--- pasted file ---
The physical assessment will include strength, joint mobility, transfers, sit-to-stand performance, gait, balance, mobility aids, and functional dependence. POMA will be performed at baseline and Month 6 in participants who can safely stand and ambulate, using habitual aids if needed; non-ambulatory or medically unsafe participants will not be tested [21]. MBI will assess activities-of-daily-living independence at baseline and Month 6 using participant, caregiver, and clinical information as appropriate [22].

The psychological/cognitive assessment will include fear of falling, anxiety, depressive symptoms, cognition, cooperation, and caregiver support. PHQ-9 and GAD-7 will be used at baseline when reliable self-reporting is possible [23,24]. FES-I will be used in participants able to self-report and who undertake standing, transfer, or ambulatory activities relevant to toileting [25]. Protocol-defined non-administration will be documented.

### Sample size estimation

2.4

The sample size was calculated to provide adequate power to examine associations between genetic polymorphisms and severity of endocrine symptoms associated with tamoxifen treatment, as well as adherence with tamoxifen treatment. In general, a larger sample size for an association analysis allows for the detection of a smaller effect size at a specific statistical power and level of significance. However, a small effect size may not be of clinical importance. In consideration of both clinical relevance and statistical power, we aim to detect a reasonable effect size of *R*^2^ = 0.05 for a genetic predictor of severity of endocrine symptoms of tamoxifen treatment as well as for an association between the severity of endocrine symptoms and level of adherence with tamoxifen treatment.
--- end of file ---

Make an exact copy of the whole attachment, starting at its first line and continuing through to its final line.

The physical assessment will include strength, joint mobility, transfers, sit-to-stand performance, gait, balance, mobility aids, and functional dependence. POMA will be performed at baseline and Month 6 in participants who can safely stand and ambulate, using habitual aids if needed; non-ambulatory or medically unsafe participants will not be tested [21]. MBI will assess activities-of-daily-living independence at baseline and Month 6 using participant, caregiver, and clinical information as appropriate [22].

The psychological/cognitive assessment will include fear of falling, anxiety, depressive symptoms, cognition, cooperation, and caregiver support. PHQ-9 and GAD-7 will be used at baseline when reliable self-reporting is possible [23,24]. FES-I will be used in participants able to self-report and who undertake standing, transfer, or ambulatory activities relevant to toileting [25]. Protocol-defined non-administration will be documented.

### Sample size estimation

2.4

The sample size was calculated to provide adequate power to examine associations between genetic polymorphisms and severity of endocrine symptoms associated with tamoxifen treatment, as well as adherence with tamoxifen treatment. In general, a larger sample size for an association analysis allows for the detection of a smaller effect size at a specific statistical power and level of significance. However, a small effect size may not be of clinical importance. In consideration of both clinical relevance and statistical power, we aim to detect a reasonable effect size of *R*^2^ = 0.05 for a genetic predictor of severity of endocrine symptoms of tamoxifen treatment as well as for an association between the severity of endocrine symptoms and level of adherence with tamoxifen treatment.